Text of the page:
• stdRaichu
          • 10 years ago

          Any virtualisation used for production purposes is never, ever sitting on a single host. We use two 16-node clusters split across datacentres with a synchronous SAN linking the two; running images can be transferred seamlessly from one site to the other, and our important services are held in lockstep (aka Fault Tolerance in the VMware world) so that failover is instantaneous in the event of one of the data centres being taken out.

          Last I looked, you couldn’t get resilience like that using physical tin. The power, rackspace and reliability improvements are the icing on the cake.

          • d0g_p00p
          • 10 years ago

          I started moving most of my boxes to VMs. I still keep the major production boxes hardware based. however being able to put machines into production by just loading up a software image, replace boxes with images and not having to worry about hardware failures and the lower cost of the power and rack space is well worth it.

          When you have systems that cannot go down for even minuets at a time, having them virtualized is another huge advantage. No need about hardware replacements keeping spare hardware around and the likes. Install software, load image and configure settings and you can have a fresh server up within the hour. With clustered or failover based servers you really are not keeping all your eggs in one basket.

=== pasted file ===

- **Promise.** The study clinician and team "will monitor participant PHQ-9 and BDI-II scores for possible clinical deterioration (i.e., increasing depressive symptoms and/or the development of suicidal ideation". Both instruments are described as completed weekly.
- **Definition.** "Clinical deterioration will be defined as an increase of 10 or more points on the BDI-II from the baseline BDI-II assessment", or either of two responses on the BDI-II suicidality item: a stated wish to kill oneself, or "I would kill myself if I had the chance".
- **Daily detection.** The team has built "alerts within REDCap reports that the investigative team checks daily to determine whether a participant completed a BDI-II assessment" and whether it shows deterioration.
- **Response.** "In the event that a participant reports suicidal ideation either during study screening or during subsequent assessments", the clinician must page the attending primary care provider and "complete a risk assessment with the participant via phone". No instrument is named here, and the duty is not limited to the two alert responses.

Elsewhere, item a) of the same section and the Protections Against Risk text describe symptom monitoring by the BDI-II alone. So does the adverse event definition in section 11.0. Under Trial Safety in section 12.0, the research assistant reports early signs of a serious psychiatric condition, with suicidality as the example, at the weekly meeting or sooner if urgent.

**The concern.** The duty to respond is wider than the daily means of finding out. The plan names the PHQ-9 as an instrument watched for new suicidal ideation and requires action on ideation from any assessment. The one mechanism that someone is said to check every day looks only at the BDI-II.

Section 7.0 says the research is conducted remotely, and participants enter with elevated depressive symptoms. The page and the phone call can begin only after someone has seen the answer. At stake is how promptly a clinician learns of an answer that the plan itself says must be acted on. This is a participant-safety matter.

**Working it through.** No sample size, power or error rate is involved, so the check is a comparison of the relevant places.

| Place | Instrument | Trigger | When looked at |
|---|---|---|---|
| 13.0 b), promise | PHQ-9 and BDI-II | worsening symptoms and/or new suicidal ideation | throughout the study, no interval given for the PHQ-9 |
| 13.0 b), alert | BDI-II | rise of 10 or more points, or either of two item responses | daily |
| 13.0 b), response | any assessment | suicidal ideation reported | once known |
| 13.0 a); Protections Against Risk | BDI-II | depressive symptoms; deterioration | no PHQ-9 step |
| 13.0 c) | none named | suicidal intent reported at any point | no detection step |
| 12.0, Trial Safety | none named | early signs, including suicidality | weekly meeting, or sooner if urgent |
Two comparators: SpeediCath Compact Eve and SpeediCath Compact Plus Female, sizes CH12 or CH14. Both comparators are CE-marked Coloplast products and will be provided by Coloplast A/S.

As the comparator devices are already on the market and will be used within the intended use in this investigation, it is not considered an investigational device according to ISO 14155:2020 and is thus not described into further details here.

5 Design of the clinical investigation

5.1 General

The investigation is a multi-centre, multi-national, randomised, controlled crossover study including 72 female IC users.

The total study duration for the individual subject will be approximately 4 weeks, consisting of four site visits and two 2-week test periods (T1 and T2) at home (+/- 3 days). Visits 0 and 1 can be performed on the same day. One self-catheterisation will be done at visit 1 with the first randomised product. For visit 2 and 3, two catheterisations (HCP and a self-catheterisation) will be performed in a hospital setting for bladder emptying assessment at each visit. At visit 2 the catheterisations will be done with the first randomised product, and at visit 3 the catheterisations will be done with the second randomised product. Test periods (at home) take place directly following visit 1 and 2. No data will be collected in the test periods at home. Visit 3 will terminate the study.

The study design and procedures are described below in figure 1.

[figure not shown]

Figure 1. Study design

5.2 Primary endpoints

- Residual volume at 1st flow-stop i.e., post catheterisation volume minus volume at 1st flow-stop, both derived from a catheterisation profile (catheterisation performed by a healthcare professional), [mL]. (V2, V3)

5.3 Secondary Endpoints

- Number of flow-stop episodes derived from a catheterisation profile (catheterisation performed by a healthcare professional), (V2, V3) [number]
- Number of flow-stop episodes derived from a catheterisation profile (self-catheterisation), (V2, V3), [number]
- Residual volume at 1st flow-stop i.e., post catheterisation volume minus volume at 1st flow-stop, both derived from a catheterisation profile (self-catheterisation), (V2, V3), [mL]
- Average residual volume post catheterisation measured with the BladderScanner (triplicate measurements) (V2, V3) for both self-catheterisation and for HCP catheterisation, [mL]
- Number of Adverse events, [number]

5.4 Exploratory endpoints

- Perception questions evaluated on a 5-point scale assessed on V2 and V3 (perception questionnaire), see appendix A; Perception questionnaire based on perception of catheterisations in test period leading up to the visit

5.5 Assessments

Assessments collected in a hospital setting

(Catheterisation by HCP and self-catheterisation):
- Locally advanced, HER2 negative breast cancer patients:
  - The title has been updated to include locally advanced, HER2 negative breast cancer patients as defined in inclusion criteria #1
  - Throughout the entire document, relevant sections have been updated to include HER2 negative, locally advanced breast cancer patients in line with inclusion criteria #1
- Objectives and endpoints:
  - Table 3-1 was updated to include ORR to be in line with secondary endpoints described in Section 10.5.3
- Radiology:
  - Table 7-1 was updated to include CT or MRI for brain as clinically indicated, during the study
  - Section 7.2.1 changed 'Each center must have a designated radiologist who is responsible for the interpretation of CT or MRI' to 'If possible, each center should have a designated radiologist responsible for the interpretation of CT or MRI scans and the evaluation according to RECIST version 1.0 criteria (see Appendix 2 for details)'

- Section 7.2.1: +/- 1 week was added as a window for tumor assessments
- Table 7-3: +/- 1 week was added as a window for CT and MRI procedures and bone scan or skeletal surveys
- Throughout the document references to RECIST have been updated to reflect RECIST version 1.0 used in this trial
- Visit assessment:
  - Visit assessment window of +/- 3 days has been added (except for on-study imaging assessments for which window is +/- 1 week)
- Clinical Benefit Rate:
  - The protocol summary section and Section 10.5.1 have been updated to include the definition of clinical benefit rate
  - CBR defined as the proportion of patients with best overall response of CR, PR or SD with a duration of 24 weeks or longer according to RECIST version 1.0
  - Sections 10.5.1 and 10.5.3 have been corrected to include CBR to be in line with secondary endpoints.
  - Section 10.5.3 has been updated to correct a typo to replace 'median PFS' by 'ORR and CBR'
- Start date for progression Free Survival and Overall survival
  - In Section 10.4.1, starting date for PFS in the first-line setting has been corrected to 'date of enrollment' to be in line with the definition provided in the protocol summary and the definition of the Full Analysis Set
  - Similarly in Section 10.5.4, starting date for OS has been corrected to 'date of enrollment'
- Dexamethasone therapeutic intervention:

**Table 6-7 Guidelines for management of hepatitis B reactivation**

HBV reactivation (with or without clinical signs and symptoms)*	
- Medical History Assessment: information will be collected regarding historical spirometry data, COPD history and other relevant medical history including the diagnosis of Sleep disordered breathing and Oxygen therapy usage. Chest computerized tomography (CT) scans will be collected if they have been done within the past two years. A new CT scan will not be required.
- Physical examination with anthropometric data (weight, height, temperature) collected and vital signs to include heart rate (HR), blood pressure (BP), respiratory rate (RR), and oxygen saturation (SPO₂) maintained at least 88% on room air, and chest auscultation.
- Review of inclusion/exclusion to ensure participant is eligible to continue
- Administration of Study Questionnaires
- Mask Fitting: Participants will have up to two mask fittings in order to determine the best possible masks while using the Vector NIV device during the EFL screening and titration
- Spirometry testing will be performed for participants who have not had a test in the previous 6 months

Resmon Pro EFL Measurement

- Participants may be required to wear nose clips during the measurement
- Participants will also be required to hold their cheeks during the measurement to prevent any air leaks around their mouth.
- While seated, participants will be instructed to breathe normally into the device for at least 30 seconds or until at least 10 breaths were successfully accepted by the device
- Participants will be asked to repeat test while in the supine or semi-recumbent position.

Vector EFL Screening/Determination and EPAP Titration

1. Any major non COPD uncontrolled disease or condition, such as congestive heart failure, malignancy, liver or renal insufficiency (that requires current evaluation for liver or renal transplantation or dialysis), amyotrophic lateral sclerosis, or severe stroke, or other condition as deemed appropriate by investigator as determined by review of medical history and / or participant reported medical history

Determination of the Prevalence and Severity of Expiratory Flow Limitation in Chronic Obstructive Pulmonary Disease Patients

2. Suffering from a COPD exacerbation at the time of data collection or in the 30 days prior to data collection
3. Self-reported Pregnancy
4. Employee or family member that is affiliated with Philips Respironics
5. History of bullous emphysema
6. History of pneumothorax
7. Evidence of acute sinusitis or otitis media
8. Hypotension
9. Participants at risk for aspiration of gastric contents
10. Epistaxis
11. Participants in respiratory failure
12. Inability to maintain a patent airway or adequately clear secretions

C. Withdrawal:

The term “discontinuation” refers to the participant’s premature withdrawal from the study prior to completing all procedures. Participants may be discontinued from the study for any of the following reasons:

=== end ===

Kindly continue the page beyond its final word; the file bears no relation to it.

• moop2000
    • 10 years ago

    About three years ago, we switched entirely to Lenovo laptops, and haven’t looked back sense! They’ve been very rugged, reliable, and service has been excellent. I have to say, you pay a premium for a ThinkPad, but I think it is worth it.

    • tinkthank
    • 10 years ago

    Dell servers and desktops are fine but their laptops are horrendous. My employer has ~50 Dell laptops and there is a Dell service tech in the office at minimum three days a week. You do the math on that one. Unfortunately Lenovo’s T series laptops have gone down in quality over the last few years as well.

      • SomeOtherGeek
      • 10 years ago

      Seriously? Your company doesn’t have its own repair tech? They always seem to do a better job. No?

      • 5150
      • 10 years ago

      I hardly ever have to call Dell and I have over 100 combined notebooks and desktops. When I do call, I do my own repairs.

      • donkeycrock
      • 10 years ago

      yep, unless i need an new mother board, i rarely see dell in my office, plus my service guy really stinks!!!

        • BKA
        • 10 years ago

        Yeah, we do all our repairs in office. Not to mention, I was a Dell In-Home service technician, so that helps.

    • SomeOtherGeek
    • 10 years ago

    Ok, this was mixed for me. I have lost my job, so I was using past tense. But I consider myself the IT person for my home! Heh heh. At the moment, I do have two servers in the house. WHS and backup.

    Dell was 99% of the equipment for my company. The parts that I mostly got were chairs, monitors and HDD (after a complete wipe, of course).

    • donkeycrock
    • 10 years ago

    i think dell is the cheapest bestest. Plus once the organization heads down the path of having one brand, they don’t like to switch.